Since late February, Bayhealth has had the opportunity to care for a patient of a different sort: Galaxy, a 4-year-old black lab. Galaxy, a guide dog, is staying at the hospital with William McCafferty, of Georgetown.
The staff at Bayhealth Inpatient Rehabilitation Center, Milford Memorial, have assisted thousands of people get back on their feet.
Since late February, they've had the opportunity to care for a patient of a different sort: Galaxy, a 4-year-old black lab. Galaxy, a guide dog, is staying at the hospital with William McCafferty, of Georgetown.
McCafferty, who is legally blind, suffered a stroke on February 21. After spending four days at Nanticoke Memorial Hospital, he was moved to Milford's Inpatient Rehab Center, accompanied by Galaxy.
Galaxy has a make-shift bed complete with pillows and a couple of toys in the corner of McCafferty's room.
His care instructions are carefully detailed next to McCafferty's plan of care on the white board. After all, Galaxy needs to be fed, walked and taken outside the hospital for bathroom breaks.
Staff are reminded in writing that it's inappropriate to pet or talk to Galaxy when he's in his harness: that's when he's on duty. They are not allowed to play with him because he's got a job to do.
Galaxy is permitted to climb up on the corner of McCafferty's bed, but his movement is restricted to the room by the length of his leash.
Galaxy has been part of McCafferty's life since June of 2011.
"He's my fourth seeing eye dog. The first passed away, the second didn't work out and retired, and the third retired early. He's my partner," he said. "He's a very easy dog to work with. He's a soft dog and responds to soft voice corrections."
McCafferty explained that his canine set of eyes completed years of rigorous training through Guiding Eyes for the Blind, an internationally-recognized program, in order to be matched with a person who needed his skills.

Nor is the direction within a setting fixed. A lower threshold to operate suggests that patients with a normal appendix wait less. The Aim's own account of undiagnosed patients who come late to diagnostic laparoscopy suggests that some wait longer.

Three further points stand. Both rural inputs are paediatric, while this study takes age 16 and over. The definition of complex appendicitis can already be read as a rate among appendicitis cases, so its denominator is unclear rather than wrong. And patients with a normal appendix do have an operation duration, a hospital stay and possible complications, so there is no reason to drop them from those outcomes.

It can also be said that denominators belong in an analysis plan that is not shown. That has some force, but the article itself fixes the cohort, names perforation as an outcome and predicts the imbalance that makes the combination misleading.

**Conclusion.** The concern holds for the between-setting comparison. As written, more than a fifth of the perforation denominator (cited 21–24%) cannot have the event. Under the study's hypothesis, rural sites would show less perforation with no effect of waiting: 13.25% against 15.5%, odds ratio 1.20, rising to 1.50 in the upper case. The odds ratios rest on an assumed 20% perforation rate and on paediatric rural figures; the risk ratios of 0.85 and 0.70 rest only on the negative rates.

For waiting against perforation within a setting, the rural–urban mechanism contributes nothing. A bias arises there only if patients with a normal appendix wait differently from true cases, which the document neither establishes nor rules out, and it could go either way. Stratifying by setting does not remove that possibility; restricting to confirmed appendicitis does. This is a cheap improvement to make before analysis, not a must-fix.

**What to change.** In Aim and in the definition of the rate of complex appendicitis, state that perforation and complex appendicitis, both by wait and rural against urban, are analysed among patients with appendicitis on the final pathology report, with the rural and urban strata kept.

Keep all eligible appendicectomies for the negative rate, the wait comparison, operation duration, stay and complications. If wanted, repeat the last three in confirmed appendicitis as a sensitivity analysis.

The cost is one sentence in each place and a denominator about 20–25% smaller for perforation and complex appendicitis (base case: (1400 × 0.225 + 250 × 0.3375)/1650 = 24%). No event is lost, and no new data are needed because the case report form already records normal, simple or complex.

The program starts with puppies, many of whom are unable to complete the rigorous training. In order to care for their handlers, the dogs must be deemed reliable guides for a blind person in a wide range of situations, ranging from rural to urban settings.
McCafferty has been totally blind since 1989, but has dealt with vision problems his entire life.
"When I'm hospitalized, we are both admitted to the hospital," he said.
He praised the staff's interaction with Galaxy.
"The staff here has been really good with him. It's been awesome. When the harness is off, he is an everyday dog. He's very easy going and he's fine with other folks," McCafferty said.
When it's time to go to therapy or to the dining room, Galaxy goes to work.
"I'm in a wheelchair, and I put him on my left side and he walks beside the chair. He's a very smart dog," McCafferty said, noting that he uses hand signals as well as voice commands with Galaxy.
"He's a source of comfort, and he's a lot of company. It's just me and him. He's well taken care of, and he takes care of me. He is just awesome. He is my left hand. All my dogs have been great."
McCafferty also praised the staff who regularly come in the room to check on him and on Galaxy.
"My care has been very, very good. Even the food has been delicious. I know they get paid, and it's their job, but everybody here goes way beyond the measure of the job. They made sure Galaxy was comfortable and they have been very supportive of him in every way. If I had to rate them on a survey, I would have to give them tens across the board."